F/8.0, 1/1000, ISO 200.
What did the big chimney say to the little chimney?
“You’re too young to smoke.”
F/10.0, 1/1600, ISO 800.
Did you know that before you became my best friend, I used to hang out with another girl every single day in her super awesome tree house?
It’s true, but unfortunately we had a falling-out.
Interesting Fact: Scientists find it easy, if a bit smelly and messy, to study the diet of young Black-crowned Night-Herons—the nestlings often disgorge their stomach contents when approached. ( https://www.allaboutbirds.org/guide/Black-crowned_Night-Heron/lifehistory )
F/9.0, 1/125, ISO 320.
Guest at a restaurant: “I refuse to eat this roast beef. Please call the manager! “
Waiter: “That’s no use. He won’t eat it either.”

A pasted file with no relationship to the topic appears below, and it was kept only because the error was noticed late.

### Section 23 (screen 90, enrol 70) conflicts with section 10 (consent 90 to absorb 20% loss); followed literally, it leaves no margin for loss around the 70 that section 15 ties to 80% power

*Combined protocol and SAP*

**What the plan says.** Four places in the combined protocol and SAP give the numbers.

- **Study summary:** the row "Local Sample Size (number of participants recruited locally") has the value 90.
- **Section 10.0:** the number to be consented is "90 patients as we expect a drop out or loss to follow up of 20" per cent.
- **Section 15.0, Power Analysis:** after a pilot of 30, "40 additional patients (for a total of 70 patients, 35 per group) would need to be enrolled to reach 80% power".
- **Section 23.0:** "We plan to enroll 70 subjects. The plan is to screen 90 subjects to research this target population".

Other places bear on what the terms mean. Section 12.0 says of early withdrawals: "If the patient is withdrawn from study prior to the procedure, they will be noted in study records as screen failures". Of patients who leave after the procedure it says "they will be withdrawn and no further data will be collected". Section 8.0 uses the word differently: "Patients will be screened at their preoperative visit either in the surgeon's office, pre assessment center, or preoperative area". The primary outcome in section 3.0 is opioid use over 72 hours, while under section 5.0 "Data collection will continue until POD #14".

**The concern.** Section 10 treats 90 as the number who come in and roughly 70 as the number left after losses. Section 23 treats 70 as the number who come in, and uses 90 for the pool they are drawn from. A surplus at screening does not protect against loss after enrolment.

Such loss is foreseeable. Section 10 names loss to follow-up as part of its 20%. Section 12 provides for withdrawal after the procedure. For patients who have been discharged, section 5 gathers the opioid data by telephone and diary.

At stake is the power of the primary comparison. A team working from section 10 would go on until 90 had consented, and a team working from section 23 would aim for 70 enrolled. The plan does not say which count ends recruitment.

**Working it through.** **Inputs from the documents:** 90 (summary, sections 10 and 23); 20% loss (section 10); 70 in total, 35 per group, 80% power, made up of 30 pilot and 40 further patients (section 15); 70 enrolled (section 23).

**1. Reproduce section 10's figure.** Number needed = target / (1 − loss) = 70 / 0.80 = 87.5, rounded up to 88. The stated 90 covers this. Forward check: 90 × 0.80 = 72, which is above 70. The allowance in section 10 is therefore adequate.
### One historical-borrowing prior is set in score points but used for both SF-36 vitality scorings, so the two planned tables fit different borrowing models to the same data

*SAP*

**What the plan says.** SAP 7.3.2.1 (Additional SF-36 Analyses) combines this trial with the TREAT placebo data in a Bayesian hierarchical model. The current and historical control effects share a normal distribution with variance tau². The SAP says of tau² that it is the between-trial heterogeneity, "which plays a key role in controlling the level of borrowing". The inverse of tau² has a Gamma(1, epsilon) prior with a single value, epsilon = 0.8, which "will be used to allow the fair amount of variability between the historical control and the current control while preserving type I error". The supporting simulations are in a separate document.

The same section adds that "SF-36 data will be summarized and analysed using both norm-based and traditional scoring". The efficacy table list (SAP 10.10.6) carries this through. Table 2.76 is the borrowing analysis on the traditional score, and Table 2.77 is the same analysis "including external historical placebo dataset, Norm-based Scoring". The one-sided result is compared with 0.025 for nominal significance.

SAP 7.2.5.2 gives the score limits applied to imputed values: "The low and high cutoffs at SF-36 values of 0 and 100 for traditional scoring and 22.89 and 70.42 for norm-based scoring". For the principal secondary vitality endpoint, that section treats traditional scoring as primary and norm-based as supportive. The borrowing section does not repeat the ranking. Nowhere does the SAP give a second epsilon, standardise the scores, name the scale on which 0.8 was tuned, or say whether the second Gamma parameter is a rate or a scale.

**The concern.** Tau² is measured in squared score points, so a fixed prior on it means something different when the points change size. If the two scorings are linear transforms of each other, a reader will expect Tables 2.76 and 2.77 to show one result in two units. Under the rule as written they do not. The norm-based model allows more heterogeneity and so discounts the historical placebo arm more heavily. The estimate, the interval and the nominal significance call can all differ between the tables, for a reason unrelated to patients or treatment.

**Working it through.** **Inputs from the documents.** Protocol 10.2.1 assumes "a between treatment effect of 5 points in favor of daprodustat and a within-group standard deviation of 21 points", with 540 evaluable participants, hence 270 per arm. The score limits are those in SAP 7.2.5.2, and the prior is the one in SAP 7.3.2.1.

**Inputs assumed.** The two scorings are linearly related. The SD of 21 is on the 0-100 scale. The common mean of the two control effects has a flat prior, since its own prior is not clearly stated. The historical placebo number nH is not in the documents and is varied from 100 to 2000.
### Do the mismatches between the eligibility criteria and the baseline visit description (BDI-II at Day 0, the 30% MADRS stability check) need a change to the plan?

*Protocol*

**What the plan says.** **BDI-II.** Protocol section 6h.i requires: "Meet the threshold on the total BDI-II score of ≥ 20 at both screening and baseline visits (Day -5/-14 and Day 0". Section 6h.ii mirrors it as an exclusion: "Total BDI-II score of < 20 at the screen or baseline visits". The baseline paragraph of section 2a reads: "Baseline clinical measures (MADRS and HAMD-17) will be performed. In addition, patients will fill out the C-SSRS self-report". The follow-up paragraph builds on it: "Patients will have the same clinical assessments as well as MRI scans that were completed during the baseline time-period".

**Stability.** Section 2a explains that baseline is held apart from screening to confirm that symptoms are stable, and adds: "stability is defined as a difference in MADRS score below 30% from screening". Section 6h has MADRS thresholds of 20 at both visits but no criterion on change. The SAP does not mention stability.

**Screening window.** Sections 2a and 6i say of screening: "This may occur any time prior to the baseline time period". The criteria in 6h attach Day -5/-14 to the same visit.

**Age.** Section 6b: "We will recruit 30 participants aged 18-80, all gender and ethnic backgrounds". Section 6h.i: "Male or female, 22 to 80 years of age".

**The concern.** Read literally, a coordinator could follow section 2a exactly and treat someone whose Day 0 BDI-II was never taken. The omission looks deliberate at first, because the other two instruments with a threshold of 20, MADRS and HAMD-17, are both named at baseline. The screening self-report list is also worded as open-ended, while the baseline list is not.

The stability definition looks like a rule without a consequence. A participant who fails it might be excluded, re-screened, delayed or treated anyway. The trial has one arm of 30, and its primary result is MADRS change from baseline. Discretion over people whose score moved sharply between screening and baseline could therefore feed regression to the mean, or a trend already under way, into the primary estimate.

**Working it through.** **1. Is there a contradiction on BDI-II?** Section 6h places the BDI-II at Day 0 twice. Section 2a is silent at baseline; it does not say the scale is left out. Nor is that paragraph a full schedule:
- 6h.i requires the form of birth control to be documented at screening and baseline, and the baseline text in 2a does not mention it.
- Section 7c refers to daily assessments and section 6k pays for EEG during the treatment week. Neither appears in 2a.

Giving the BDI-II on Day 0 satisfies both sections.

Interesting Fact: Black-crowned Night Heron nest in groups that often include other species, including herons, egrets, and ibises. ( https://www.allaboutbirds.org/guide/Black-crowned_Night-Heron )
F/6.3, 1/640, ISO 200.
What did a tree fighting with autumn say?
That’s it, I’m leaving.
Interesting Fact: The male chooses a nest site in a tree or in cattails—usually in a habitat safe from predators such as on an island, in a swamp, or over water—and then advertises for a female. Black-crowned Night-Herons nest colonially, often with a dozen nests in a single tree. Colonies sometimes last for 50 years or more. ( https://www.allaboutbirds.org/guide/Black-crowned_Night-Heron/lifehistory )